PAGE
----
“Breastfeeding is natural but it is not always easy” (Bergmann et al., 2014). Your physiotherapist can help you succeed with breastfeeding and help manage complications if they arise.
What are some conditions that effect the breast?
Between days 2 and 6 after your baby is born your milk ‘comes in’. You may find your breasts become larger and feel heavy, warmer and slightly uncomfortable. This is normal and will settle down as you and your baby adjust to breast feeding.
In some cases, a mother’s breasts can become hard, swollen/tight and tender and her nipples become flattened. This is engorgement and is caused by a build-up of milk, blood and other tissues in the breast. It can be painful for the mother and also make it difficult for the baby to attach.
Ducts bring the milk to the nipple openings. These ducts can get compressed and cause a blockage; the milk then accumulates behind the blockage. A lump forms and it may be tender to touch, your breast may also have some redness. Bruising, swelling, hurried feeds, poor positioning, poor attachment, nipple soreness, tight or poor fitting bra and finger compression can cause a blocked duct.
Mastitis is an inflammation of the breast tissue. This may or may not be accompanied by infection (WHO 2000).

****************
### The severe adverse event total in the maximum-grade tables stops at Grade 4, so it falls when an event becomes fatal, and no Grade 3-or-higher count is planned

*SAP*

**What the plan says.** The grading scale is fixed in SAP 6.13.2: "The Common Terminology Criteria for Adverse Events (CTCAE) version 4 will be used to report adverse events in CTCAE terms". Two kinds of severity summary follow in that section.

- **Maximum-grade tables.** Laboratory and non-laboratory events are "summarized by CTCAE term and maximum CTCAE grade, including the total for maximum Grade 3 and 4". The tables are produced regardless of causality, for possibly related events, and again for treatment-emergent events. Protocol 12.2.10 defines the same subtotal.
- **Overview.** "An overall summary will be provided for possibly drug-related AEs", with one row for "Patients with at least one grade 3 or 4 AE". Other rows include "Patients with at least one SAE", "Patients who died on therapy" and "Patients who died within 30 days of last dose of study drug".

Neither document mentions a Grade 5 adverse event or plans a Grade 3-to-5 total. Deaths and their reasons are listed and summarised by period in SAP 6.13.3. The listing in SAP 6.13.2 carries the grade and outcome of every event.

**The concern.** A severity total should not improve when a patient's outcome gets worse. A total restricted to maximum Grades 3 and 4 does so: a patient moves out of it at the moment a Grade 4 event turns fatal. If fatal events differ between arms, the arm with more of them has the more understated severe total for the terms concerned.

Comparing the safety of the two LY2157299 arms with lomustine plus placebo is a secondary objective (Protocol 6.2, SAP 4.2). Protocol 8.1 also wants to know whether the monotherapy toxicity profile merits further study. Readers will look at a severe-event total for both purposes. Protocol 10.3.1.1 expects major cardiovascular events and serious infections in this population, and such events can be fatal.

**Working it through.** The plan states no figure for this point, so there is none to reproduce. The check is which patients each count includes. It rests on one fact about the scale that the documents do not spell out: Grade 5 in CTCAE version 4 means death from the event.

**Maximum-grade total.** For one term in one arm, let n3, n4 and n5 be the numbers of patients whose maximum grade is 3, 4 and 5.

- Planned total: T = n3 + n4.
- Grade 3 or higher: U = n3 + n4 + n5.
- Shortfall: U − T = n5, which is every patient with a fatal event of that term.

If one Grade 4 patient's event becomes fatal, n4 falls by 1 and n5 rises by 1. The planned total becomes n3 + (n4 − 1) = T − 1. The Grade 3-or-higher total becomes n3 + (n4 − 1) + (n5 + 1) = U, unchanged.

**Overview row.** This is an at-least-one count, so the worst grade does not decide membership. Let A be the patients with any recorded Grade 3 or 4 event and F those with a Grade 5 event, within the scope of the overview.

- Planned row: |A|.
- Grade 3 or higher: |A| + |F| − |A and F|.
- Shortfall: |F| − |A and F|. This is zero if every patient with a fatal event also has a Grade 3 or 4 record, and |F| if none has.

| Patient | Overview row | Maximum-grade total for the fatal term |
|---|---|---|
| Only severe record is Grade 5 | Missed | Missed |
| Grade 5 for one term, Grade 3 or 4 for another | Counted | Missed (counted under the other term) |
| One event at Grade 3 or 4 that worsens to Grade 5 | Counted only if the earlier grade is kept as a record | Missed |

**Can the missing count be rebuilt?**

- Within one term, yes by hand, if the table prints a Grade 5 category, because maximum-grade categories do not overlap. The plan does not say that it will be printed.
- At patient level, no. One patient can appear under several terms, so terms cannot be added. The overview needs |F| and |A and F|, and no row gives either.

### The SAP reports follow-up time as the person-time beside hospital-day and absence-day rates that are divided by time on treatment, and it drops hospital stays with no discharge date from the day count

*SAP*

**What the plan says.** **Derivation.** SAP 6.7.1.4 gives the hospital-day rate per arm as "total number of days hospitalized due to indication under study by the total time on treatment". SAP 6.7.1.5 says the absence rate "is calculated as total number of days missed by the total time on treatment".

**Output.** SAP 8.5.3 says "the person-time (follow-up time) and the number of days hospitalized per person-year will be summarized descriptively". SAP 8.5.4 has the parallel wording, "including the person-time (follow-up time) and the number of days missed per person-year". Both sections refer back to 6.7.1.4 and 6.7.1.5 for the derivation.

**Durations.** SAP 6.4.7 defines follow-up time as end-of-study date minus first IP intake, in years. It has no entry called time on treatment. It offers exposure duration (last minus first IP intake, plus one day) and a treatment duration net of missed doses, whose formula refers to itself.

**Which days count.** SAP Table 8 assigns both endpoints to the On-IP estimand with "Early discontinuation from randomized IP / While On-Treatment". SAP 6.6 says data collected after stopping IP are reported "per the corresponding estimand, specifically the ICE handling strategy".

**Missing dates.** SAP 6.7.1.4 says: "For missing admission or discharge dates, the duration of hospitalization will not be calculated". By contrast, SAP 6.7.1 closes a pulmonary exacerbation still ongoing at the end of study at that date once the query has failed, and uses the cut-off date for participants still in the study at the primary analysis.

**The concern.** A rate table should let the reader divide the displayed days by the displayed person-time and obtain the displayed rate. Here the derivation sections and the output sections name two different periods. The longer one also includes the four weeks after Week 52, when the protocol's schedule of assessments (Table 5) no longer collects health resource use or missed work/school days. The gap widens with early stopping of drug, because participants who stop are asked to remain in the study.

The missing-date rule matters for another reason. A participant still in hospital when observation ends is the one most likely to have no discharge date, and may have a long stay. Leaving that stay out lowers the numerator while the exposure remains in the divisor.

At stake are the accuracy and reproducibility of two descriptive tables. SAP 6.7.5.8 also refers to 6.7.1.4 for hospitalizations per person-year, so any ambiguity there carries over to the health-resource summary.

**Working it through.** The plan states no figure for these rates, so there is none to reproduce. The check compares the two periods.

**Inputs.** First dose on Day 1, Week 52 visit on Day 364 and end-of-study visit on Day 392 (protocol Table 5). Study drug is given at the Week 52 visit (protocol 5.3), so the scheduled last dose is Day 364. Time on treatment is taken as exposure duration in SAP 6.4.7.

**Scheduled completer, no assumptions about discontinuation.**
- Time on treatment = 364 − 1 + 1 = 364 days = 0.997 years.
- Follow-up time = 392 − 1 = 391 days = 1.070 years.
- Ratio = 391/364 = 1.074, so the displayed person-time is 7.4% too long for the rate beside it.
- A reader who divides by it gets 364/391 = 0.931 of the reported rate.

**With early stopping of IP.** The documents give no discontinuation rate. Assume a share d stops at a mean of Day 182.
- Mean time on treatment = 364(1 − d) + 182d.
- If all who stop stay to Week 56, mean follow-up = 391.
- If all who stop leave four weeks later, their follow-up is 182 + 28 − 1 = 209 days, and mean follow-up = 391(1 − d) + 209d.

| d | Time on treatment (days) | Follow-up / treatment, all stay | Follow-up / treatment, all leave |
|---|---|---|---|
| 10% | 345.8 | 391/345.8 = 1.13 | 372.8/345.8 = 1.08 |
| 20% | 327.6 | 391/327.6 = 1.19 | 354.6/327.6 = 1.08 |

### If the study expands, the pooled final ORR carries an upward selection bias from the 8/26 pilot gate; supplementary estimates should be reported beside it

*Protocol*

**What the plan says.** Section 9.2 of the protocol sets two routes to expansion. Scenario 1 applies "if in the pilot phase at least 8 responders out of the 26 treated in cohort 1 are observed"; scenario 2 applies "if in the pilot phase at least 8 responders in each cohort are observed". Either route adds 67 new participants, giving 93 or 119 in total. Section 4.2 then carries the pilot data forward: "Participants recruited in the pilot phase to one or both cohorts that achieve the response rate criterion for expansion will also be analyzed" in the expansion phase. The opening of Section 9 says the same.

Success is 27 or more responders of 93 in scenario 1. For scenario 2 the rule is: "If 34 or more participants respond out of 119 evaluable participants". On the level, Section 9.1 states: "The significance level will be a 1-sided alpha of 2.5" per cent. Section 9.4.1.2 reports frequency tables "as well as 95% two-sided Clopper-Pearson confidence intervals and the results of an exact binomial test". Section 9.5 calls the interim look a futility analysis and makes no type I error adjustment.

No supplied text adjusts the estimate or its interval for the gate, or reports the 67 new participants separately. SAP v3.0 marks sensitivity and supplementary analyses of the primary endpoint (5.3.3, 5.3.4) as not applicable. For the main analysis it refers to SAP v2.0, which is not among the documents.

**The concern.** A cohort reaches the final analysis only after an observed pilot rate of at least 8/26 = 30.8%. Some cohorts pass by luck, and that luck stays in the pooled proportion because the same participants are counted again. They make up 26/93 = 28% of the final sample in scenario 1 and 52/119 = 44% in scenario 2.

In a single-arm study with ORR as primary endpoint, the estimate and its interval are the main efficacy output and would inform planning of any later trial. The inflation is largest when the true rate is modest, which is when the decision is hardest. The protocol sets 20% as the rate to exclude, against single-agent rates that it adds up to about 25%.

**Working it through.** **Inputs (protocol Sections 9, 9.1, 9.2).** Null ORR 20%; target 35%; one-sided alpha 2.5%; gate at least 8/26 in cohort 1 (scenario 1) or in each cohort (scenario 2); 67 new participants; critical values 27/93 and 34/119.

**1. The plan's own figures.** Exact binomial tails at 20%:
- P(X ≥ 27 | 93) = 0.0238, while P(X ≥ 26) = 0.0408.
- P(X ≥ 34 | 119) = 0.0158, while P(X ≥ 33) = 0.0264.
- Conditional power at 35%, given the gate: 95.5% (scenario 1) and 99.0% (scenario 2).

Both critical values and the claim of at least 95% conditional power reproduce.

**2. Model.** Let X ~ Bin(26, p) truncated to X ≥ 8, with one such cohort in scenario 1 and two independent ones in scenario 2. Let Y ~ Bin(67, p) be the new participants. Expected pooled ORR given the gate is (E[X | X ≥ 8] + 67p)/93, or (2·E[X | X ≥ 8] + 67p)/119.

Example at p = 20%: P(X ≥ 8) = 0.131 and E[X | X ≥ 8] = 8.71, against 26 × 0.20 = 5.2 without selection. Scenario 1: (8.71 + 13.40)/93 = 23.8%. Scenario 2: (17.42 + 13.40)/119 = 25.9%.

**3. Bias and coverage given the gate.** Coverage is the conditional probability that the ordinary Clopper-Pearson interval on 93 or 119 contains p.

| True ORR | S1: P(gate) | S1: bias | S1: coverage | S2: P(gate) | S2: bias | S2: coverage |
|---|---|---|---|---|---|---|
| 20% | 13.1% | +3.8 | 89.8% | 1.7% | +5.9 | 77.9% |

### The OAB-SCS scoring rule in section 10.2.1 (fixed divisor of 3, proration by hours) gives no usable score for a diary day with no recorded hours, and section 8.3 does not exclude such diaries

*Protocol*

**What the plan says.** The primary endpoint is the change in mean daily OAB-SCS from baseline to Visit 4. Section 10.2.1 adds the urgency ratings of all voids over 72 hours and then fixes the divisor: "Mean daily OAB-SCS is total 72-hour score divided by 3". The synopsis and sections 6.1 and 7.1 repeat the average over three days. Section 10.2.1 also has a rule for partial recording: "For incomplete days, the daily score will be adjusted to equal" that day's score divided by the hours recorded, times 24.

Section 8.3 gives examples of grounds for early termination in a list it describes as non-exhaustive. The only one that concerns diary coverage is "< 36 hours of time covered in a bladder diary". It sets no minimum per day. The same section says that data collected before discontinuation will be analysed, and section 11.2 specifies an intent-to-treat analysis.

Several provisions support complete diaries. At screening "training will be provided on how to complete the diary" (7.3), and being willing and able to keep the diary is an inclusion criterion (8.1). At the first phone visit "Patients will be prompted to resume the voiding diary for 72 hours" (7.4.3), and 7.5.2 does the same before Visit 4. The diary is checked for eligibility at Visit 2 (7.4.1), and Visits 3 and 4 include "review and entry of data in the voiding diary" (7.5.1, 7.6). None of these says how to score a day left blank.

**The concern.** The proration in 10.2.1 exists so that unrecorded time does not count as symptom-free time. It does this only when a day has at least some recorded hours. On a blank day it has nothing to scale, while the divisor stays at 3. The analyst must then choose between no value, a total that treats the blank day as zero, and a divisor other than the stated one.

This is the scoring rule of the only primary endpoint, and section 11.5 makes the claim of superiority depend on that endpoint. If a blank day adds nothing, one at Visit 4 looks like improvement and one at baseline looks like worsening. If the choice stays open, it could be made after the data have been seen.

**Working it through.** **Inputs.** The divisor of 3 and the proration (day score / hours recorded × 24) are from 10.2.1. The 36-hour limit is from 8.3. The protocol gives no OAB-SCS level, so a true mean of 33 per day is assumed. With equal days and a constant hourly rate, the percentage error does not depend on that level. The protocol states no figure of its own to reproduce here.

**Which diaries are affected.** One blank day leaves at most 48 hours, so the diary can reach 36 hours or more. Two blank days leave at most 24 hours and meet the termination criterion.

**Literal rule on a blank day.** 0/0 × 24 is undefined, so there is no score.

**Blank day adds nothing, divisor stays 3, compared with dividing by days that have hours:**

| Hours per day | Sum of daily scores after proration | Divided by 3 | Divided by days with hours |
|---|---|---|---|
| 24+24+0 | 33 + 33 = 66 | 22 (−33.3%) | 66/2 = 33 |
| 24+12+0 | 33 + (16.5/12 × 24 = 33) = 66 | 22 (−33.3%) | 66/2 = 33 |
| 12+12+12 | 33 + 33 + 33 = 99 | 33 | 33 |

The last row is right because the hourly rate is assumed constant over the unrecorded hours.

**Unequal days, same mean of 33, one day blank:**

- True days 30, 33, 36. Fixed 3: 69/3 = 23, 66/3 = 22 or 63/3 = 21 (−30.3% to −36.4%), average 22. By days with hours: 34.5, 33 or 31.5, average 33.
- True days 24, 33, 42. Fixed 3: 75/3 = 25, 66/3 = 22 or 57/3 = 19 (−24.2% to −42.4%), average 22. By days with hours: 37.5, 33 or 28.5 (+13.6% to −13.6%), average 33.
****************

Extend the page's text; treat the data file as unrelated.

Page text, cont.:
Non infective mastitis is often a result of engorgement or a blocked duct that hasn’t cleared. This banked up milk leads to an inflammatory response (red, swollen, hard, painful breasts) and then becomes an immune response – feeling unwell, fever, muscle aches.
Infective mastitis is often caused by staphylococcus aureus (MRSA). The infection results in pain, swelling, redness and fever/flu-like symptoms. It is often associated with cracked and fissured nipples, allowing bacteria to enter the breast from the nipple.
It is important to see your GP if you have any flu like symptoms.
1) THERAPEUTIC ULTRASOUND: Engorgement, blocked ducts and Mastitis can be assisted with therapeutic ultrasound. You need to feed straight after ultrasound, so it is helpful to bring your baby with you for your appointment so you can feed straight after treatment.
2) HEAT AND COLD: Try to ensure on demand and uninterrupted feeding. Using heat before the feed to help the milk flow and cold packs between feeds to reduce swelling is helpful. A wet flannel in a zip lock bag kept in the fridge or cabbage leaves are helpful. You can also try gentle stroking of the breast towards the nipple before feeding to encourage the let down reflex.
3) AVOID: Avoid wearing restrictive clothing or tight bras. Be gentle with handling your breast. Ensure you are in a well supported and comfortable position to feed and baby is well positioned on your breast.
Your physiotherapist can show you different ways to hold baby to help empty your breast – some woman can only feed using the cradle hold – but other options can include the football hold or side lying. Get to know your breast and self assess your after feeding to check for blocked ducts.
Contact us today if you need any assistance with feeding. Mumma's we are here to help!